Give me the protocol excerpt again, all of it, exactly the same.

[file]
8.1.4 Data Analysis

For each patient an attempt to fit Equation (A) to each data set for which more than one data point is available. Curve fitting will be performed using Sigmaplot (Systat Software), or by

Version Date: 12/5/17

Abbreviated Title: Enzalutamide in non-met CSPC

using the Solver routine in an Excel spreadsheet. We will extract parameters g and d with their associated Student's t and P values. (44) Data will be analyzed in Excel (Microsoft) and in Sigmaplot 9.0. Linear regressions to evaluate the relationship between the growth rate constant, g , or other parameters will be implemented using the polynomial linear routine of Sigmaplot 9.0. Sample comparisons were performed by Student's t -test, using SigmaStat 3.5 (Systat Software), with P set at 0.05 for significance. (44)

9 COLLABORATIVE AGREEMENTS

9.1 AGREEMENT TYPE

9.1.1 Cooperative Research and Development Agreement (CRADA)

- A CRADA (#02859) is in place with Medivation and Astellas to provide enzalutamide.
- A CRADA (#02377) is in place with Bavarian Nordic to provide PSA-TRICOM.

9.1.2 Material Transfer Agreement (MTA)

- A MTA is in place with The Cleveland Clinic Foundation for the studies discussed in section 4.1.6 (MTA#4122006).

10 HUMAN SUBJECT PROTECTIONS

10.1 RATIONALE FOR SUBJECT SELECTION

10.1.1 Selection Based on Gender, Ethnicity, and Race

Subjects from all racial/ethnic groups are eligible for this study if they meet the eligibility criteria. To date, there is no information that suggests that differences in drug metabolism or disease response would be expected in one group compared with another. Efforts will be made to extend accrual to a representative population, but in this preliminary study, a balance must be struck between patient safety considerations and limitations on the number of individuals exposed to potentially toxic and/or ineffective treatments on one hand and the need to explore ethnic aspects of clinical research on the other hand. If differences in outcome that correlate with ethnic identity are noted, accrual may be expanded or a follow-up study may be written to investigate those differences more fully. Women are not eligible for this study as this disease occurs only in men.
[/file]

8.1.4 Data Analysis

For each patient an attempt to fit Equation (A) to each data set for which more than one data point is available. Curve fitting will be performed using Sigmaplot (Systat Software), or by

Version Date: 12/5/17

Abbreviated Title: Enzalutamide in non-met CSPC

using the Solver routine in an Excel spreadsheet. We will extract parameters g and d with their associated Student's t and P values. (44) Data will be analyzed in Excel (Microsoft) and in Sigmaplot 9.0. Linear regressions to evaluate the relationship between the growth rate constant, g , or other parameters will be implemented using the polynomial linear routine of Sigmaplot 9.0. Sample comparisons were performed by Student's t -test, using SigmaStat 3.5 (Systat Software), with P set at 0.05 for significance. (44)

9 COLLABORATIVE AGREEMENTS

9.1 AGREEMENT TYPE

9.1.1 Cooperative Research and Development Agreement (CRADA)

- A CRADA (#02859) is in place with Medivation and Astellas to provide enzalutamide.
- A CRADA (#02377) is in place with Bavarian Nordic to provide PSA-TRICOM.

9.1.2 Material Transfer Agreement (MTA)

- A MTA is in place with The Cleveland Clinic Foundation for the studies discussed in section 4.1.6 (MTA#4122006).

10 HUMAN SUBJECT PROTECTIONS

10.1 RATIONALE FOR SUBJECT SELECTION

10.1.1 Selection Based on Gender, Ethnicity, and Race

Subjects from all racial/ethnic groups are eligible for this study if they meet the eligibility criteria. To date, there is no information that suggests that differences in drug metabolism or disease response would be expected in one group compared with another. Efforts will be made to extend accrual to a representative population, but in this preliminary study, a balance must be struck between patient safety considerations and limitations on the number of individuals exposed to potentially toxic and/or ineffective treatments on one hand and the need to explore ethnic aspects of clinical research on the other hand. If differences in outcome that correlate with ethnic identity are noted, accrual may be expanded or a follow-up study may be written to investigate those differences more fully. Women are not eligible for this study as this disease occurs only in men.